Arts + Culture » Theatre

Review: Seeds

Impressive production asks the question: Who owns life?


Mariah Inger and Amelia Sargisson in Seeds. - ALLAN ZILKOWSKI
  • Allan Zilkowski
  • Mariah Inger and Amelia Sargisson in Seeds.

is a documentary play that explores the four-year legal battle between Monsanto and Percy Schmeiser, a Saskatchewan farmer who the corporation took to court after a crop from their patented seed was found on his land. The play questions notions of the rights of corporations to patent a living thing, and the public’s acceptance of GMO foods as safe.

It’s a piece of verbatim theatre by Montreal writer Annabel Soutar that is compiled from court transcripts, news articles, and interviews. The playwright also writes herself into the action, as a well-meaning truth-seeker whose business, she says, like the farmer, even like Monsanto, is life.

Soutar poses the question many times: Who owns life? In exploring the answer, the play picks up some interesting threads about the complexity of patenting a seed – is it the gene sequence that is patented, or the technology which allowed the modification, or the plant that is yielded from the seed? And should any of this be patented when life is inexorably linked?

It’s rich material that doesn’t lend itself naturally to the stage, but director Chris Abraham manages to offer an impressive production with some impeccable performances, dynamic design, and swift pacing that disguises the show’s lengthy runtime. The beloved Eric Peterson, perhaps most famously of Corner Gas, plays the farmer Percy Schmeiser with a no-nonsense earnestness that is captivating and believable. The supporting cast members are all stellar as they navigate a slew of real-life characters.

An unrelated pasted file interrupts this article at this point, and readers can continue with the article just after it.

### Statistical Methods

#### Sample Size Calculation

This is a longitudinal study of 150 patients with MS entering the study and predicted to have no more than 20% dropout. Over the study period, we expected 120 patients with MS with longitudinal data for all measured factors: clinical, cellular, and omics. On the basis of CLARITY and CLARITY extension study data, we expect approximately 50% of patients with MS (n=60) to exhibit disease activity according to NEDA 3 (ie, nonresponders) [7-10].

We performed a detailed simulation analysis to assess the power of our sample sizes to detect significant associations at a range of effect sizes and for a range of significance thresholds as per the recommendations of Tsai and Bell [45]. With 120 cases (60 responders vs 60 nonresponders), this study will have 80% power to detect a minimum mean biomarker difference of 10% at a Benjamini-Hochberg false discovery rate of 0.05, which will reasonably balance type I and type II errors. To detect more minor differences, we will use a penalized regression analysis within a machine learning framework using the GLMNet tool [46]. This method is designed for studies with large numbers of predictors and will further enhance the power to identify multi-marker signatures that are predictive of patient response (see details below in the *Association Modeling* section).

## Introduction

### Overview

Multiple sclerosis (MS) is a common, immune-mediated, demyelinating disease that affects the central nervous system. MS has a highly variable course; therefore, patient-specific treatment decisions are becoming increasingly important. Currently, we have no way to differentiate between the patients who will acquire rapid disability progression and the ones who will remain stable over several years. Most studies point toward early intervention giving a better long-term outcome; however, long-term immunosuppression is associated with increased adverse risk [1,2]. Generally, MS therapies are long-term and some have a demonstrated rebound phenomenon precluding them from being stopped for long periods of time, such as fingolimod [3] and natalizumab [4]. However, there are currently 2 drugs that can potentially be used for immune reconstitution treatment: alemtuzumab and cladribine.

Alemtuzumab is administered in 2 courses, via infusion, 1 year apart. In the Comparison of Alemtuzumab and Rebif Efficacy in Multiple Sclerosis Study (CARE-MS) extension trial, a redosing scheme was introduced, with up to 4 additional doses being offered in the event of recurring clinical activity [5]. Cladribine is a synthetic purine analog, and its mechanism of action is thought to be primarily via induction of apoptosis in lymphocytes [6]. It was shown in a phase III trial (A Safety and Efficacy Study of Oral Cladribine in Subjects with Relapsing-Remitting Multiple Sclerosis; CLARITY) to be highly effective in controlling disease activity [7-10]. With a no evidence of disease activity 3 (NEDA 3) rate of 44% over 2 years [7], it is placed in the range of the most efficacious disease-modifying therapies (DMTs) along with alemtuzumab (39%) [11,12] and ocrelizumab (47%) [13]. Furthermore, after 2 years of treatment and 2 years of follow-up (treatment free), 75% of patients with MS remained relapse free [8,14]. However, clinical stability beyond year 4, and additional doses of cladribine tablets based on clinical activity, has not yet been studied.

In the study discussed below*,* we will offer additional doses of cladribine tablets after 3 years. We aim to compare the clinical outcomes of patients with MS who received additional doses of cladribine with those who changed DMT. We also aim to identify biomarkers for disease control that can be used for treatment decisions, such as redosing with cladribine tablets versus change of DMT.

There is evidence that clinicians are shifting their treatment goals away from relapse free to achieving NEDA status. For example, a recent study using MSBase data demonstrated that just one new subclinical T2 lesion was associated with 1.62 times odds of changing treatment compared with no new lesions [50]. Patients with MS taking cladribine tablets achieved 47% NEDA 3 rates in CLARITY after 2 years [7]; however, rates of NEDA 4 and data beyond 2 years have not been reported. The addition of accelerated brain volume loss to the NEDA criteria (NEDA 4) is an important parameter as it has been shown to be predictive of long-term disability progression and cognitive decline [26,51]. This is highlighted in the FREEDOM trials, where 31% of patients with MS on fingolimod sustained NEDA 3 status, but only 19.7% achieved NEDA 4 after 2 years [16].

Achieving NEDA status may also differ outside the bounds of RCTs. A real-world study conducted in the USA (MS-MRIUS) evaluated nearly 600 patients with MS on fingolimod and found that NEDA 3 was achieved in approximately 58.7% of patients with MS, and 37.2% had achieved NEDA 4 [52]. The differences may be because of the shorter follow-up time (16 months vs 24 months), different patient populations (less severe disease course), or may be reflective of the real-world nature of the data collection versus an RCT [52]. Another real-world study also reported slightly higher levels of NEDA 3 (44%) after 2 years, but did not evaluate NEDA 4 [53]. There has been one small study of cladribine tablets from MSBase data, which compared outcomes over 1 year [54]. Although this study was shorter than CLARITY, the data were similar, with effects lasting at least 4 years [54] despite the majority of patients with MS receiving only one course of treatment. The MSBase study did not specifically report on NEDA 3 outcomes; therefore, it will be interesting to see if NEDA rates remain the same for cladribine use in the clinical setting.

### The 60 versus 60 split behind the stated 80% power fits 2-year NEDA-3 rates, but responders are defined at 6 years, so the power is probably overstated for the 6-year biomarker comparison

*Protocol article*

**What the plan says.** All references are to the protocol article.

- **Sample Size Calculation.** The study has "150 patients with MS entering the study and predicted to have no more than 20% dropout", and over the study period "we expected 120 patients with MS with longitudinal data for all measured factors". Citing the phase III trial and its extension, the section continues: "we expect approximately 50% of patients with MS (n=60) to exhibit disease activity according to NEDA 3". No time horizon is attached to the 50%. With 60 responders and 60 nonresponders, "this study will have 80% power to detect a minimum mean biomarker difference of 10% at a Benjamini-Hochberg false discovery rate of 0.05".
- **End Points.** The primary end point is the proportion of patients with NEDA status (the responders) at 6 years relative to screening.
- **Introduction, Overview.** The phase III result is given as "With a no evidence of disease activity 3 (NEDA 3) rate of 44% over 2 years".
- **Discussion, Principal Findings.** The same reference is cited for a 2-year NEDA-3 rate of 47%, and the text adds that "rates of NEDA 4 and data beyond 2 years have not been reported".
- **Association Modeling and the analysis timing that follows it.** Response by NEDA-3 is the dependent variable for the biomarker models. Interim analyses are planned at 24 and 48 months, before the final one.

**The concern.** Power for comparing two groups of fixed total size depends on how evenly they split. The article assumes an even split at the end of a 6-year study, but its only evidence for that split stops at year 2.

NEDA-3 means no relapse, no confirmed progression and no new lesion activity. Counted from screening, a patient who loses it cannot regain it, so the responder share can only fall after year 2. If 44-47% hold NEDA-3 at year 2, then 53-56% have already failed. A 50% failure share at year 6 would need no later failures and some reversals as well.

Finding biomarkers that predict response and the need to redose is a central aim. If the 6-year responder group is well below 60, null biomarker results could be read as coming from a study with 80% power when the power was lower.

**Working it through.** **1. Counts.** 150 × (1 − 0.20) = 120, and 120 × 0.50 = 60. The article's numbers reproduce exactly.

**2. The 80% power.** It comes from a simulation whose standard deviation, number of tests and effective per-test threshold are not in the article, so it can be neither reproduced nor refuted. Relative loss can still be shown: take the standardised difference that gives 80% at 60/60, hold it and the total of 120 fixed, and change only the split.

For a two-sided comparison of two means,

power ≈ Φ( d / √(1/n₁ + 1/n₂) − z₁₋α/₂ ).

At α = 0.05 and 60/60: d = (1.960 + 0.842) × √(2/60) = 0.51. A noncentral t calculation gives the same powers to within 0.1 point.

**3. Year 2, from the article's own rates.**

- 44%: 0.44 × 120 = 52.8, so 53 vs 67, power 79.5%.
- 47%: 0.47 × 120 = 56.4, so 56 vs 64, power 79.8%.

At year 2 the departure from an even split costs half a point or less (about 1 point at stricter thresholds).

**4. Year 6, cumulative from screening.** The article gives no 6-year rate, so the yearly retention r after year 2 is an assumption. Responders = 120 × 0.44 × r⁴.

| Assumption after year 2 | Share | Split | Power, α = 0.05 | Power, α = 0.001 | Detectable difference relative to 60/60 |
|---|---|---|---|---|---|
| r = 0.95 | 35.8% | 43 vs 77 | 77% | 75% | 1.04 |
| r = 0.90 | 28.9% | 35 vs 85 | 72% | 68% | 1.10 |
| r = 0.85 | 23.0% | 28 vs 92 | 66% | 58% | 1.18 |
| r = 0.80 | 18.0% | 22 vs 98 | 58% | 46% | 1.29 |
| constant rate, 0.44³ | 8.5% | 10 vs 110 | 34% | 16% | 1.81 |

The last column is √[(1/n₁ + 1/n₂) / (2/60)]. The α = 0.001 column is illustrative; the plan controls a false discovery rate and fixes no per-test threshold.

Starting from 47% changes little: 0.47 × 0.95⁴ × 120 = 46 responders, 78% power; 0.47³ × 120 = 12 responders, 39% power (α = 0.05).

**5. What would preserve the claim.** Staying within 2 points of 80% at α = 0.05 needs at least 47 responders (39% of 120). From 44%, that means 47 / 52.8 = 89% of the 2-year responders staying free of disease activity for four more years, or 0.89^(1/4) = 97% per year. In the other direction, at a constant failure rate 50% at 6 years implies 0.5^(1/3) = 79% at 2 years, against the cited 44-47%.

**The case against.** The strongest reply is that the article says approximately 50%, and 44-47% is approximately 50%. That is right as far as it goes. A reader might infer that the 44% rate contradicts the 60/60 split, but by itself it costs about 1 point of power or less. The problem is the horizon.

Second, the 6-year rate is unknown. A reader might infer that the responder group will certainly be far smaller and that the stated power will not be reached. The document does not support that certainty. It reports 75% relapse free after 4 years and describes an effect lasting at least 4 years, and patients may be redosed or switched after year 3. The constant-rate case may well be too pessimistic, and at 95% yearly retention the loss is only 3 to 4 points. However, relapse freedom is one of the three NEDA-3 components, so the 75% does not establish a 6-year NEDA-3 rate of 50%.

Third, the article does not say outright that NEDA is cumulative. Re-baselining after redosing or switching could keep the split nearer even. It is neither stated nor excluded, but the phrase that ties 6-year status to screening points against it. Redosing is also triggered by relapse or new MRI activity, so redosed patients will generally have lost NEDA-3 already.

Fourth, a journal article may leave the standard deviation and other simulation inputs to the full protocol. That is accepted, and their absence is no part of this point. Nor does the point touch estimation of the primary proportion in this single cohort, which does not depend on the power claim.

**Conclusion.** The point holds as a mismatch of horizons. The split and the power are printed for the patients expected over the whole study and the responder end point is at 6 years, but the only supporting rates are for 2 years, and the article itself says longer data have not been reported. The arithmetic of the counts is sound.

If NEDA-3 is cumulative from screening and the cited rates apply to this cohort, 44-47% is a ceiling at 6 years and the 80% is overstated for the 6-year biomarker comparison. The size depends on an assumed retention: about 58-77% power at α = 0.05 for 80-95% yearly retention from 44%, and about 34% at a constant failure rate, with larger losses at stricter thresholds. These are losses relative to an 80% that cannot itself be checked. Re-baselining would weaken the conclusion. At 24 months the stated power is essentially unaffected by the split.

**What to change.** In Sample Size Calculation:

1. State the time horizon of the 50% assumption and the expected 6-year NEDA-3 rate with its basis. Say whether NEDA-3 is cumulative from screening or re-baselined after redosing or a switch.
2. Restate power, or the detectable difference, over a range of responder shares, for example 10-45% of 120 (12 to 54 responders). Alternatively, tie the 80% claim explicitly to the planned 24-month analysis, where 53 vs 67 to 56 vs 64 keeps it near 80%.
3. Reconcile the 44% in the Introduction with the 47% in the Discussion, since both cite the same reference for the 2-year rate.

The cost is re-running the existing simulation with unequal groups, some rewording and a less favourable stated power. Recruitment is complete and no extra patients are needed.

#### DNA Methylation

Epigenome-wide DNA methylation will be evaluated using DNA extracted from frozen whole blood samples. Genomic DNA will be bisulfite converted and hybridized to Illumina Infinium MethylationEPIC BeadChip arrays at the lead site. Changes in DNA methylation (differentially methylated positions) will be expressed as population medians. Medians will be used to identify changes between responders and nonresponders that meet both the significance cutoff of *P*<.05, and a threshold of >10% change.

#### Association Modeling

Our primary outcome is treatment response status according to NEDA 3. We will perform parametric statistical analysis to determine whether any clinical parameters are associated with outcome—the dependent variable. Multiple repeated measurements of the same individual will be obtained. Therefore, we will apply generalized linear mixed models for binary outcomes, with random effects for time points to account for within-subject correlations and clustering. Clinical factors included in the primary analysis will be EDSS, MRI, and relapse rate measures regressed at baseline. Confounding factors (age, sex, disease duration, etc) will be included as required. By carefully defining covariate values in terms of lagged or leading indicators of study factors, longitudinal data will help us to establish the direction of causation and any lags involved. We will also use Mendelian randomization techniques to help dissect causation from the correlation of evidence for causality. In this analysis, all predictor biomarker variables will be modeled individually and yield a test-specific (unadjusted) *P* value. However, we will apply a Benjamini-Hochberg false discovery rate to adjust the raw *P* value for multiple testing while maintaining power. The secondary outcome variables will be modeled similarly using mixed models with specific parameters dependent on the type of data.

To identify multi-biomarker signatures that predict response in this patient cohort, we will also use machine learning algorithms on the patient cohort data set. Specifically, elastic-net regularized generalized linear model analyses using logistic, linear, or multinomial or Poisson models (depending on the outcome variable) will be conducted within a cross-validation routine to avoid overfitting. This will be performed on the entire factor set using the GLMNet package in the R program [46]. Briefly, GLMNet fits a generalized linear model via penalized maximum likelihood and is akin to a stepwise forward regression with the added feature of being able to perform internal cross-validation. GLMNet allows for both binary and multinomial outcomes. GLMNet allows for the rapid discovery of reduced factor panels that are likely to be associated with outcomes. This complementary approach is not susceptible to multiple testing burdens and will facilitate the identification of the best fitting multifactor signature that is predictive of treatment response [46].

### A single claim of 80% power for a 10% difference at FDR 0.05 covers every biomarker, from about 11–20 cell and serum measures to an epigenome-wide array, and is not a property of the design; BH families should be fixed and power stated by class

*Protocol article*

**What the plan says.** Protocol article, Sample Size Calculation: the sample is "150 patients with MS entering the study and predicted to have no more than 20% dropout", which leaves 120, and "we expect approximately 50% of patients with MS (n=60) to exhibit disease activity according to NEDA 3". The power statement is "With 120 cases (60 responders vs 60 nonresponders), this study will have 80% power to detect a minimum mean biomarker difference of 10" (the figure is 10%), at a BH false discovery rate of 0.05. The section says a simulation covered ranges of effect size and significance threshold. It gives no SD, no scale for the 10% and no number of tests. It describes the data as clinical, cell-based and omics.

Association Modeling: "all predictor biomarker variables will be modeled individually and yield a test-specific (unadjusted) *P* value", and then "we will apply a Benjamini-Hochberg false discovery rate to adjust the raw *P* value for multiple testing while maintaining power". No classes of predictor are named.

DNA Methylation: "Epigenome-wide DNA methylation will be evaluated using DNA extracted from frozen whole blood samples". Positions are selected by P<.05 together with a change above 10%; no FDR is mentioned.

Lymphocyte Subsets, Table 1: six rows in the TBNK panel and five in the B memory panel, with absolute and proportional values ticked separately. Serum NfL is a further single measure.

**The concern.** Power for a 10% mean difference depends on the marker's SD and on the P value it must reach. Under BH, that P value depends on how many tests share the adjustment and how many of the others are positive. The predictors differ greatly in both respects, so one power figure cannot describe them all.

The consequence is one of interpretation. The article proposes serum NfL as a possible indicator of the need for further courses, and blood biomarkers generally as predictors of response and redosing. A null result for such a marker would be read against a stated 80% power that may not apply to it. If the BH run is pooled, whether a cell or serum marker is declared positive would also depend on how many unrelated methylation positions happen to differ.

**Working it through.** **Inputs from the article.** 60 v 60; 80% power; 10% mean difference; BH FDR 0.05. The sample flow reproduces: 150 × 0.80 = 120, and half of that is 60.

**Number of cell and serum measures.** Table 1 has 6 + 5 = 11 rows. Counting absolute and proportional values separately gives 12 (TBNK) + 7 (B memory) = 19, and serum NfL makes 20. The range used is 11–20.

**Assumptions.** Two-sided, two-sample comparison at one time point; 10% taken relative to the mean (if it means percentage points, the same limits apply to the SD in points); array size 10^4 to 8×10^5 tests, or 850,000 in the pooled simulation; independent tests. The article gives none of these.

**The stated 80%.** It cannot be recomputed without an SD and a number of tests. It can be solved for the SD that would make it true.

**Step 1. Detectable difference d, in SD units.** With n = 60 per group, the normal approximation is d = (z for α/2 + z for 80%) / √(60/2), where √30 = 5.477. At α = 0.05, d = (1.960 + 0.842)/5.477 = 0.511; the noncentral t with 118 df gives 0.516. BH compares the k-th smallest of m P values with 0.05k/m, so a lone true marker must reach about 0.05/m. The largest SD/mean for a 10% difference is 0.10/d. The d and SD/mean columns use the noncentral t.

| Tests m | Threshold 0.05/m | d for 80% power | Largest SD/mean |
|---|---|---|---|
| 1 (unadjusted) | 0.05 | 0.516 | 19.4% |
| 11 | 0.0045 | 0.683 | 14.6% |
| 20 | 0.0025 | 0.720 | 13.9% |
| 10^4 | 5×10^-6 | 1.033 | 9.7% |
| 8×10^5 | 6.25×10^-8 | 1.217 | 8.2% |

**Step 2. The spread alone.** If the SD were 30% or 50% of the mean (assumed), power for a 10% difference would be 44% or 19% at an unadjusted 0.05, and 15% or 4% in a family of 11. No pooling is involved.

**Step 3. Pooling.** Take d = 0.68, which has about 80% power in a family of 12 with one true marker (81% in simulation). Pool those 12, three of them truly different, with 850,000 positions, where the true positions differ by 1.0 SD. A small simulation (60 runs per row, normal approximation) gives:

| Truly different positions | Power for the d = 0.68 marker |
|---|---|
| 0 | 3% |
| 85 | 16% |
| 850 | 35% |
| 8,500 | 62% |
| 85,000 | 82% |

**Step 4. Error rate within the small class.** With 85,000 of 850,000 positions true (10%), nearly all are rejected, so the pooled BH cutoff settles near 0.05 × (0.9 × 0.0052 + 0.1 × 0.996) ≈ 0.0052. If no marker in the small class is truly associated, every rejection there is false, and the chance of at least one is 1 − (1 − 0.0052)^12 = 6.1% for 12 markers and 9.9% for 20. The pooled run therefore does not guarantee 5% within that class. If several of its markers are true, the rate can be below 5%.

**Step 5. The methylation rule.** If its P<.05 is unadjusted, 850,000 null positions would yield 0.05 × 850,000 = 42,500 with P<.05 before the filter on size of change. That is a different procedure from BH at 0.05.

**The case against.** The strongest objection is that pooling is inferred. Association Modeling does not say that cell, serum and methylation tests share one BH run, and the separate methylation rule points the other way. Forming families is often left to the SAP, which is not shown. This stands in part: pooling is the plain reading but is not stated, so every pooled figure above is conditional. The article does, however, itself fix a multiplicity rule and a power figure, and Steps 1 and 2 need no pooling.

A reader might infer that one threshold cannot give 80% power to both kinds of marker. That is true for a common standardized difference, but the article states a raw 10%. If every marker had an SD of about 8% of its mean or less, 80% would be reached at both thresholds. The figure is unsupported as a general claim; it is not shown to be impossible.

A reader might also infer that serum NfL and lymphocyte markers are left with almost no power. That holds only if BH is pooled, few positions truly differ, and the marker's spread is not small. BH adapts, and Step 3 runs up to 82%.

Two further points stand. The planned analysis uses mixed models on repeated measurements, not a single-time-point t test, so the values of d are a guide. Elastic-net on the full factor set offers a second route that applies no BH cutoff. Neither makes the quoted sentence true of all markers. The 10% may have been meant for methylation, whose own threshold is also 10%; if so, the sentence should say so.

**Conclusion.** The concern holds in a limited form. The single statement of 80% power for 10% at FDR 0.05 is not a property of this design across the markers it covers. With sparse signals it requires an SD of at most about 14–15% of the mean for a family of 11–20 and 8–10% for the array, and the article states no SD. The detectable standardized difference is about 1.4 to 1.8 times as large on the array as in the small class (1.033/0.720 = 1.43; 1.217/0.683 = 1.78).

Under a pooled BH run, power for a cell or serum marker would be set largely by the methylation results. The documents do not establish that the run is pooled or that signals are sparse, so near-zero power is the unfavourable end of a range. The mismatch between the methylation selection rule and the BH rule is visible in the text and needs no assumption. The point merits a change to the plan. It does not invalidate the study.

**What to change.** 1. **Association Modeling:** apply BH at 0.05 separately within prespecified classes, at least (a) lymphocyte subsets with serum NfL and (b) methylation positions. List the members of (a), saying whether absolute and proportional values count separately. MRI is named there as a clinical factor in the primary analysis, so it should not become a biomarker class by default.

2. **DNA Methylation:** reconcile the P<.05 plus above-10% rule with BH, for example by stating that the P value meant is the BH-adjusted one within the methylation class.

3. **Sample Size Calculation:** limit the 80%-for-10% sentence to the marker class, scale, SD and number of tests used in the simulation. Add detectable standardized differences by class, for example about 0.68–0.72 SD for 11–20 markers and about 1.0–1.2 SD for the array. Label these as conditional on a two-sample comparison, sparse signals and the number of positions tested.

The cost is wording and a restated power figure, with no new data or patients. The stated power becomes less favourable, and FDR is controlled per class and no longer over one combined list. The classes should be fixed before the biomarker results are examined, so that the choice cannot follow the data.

The Schmeiser vs Monsanto case is just one story in a hugely complicated one, and Seeds feels like an important and useful part of the conversation.

Written by Annabel Soutar
Directed by Chris Abraham
Presented by Neptune Theatre
Porte Parole Productions
Neptune Theatre
1593 Argyle Street
September  12 to October 1

Add a comment

Remember, it's entirely possible to disagree without spiralling into a thread of negativity and personal attacks. We have the right to remove (and you have the right to report) any comments that go against our policy.